Tuesday, August 14, 2018

I've written an unpublishable mashup of a novel

Between January 3, 2013 and February 8, 2017, I put out eight novellas. That's a clip of a new book every six months. What's been the hold-up since?

The good news is I'm on my third draft of a novel. The bad news? I'm fairly sure it's unpublishable.

Mary Monster isn't going to be easy to sell. It's a mashup of urban surrealism and gothic horror. Dance Dance Dance meets Penny Dreadful. My first-person protagonist narrates the story in an awkward combination of 1976 Manchester and 2002 Manhattan slang. He drops dozens of indie music references, some explained and some that'll only make sense to the sort of person who obsesses over The Smiths. Meanwhile, the titular Mary speaks in wholly imagined accents, double entendres and literary allusions.

I tried to embrace all this artifice. In fact, I ran at it. In places I rewrote things to feel purposefully self-conscious, so readers have to slow down and make choices about what to Google and what to let go.

How do I explain this work in a query letter? And even if I could, who'd want it? Fantasy publishers will find my style obtrusive. While literary agents are going to be turned off by all the zombies.

But I can't self-publish, either. The type of people who download self-published fiction are looking for error-free genre fun. That means the first wave of consumer reviews would be terrible. Some jerk would claim my book was filled with typos. Another would drop the where-was-the-editor bomb. And snap, Amazon's algorithm would bury Mary Monster before it got a chance to find a niche.

To publish this book, I either need to find a publisher who believes in it. Or an audience ready to champion it. And I'm not sure either exists.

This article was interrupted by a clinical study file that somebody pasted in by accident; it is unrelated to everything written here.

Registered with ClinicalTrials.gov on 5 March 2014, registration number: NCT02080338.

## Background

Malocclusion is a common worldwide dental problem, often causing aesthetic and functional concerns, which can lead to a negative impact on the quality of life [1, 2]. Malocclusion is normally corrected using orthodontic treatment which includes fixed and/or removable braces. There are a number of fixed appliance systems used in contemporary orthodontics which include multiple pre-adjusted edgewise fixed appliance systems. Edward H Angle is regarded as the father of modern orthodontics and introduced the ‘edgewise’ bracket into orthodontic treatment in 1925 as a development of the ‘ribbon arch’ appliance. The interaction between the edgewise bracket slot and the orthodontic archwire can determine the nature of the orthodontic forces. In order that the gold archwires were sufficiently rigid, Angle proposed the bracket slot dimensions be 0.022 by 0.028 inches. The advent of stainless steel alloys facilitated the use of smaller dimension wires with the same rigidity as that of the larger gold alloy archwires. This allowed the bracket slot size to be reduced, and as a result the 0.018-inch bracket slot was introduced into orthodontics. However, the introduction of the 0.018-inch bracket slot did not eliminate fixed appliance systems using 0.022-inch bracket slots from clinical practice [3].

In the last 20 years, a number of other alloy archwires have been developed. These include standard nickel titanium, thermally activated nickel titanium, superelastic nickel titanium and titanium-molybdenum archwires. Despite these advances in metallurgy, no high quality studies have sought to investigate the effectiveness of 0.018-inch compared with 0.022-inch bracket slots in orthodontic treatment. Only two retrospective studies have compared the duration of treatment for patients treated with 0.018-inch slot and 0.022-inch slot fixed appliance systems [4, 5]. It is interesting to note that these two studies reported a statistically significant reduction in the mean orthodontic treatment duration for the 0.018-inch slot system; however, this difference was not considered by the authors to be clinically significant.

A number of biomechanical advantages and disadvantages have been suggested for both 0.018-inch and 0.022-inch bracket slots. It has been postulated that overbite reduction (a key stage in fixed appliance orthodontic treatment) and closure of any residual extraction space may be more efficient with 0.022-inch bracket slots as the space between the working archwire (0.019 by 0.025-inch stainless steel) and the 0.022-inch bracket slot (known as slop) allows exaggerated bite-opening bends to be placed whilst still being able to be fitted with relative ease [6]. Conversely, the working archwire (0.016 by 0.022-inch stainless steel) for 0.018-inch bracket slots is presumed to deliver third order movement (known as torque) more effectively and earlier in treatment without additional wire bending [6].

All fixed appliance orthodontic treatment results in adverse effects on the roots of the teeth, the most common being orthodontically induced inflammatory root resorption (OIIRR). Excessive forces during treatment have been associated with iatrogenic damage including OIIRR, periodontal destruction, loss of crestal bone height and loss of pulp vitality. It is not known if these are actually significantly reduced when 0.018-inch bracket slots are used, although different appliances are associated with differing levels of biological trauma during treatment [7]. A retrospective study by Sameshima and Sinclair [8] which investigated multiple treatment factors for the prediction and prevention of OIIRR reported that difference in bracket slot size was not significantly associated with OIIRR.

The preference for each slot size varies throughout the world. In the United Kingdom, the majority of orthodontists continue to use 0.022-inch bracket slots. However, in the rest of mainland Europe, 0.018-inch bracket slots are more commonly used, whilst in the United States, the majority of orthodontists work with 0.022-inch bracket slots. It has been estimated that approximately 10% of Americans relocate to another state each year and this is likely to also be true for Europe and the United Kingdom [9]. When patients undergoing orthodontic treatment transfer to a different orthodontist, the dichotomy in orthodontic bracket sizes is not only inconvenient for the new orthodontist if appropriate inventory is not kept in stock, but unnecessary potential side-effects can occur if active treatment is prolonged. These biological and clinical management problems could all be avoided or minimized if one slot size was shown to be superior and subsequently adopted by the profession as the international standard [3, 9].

Tuesday, July 31, 2018

Things I thought after rewatching Frailty

1. "I can't believe how accurate my memory of this movie is." Typically I forget scenes and transpose lines. But my recall of Frailty was almost shot-for-shot accurate. I suppose that's because it's a movie I've replayed in my mind constantly since the day I saw it.

2. "I wish I was watching this movie with an extremely religious person." The end of Frailty left me absolutely floored. For awhile I considered it one of cinema's greatest twists. But the second time through, I saw how completely Paxton telegraphed the solution. So was Frailty a twist film at all? Or did my secular paradigm make it impossible for me to put the clues together?

Monday, July 30, 2018

Royal Gorge Bridge and Park: Sign the Bridge

There are big projects and then there's this. For year two of the Royal Gorge Bridge and Park's Come Across campaign, VJ has teamed up with Lumenati and Dave Hagan to burn thousands of real signatures into the bridge's wooden planks. If you didn't make it to one of our events, you can sign your name online.



Sunday, July 15, 2018

We are all clients sometimes

I worked on American Crew and d:fi for years. And every time I get a hair cut, I'm reminded how a stylist has all the same stresses I do.

We're both hired for our artistic training, taste and expertise. And judged by people who have none.

We both have clients who say they want cutting-edge work when really they want the same product they got last month.

We both obsess over the consumer who sees the end product. But don't always show enough empathy for the clients who have to put their names on it.

There's no big breakthrough here. It's just useful to remember. We're all clients sometimes.

Wednesday, June 27, 2018

Bestway Disposal: Hey, you looking for a ride?

Our client Bestway Disposal has the best trucks and friendliest drivers. And we wanted to prove it. So a few weeks ago, we offered several very important people luxury transportation to an event in Colorado Springs. Then we showed up in a big, red garbage truck.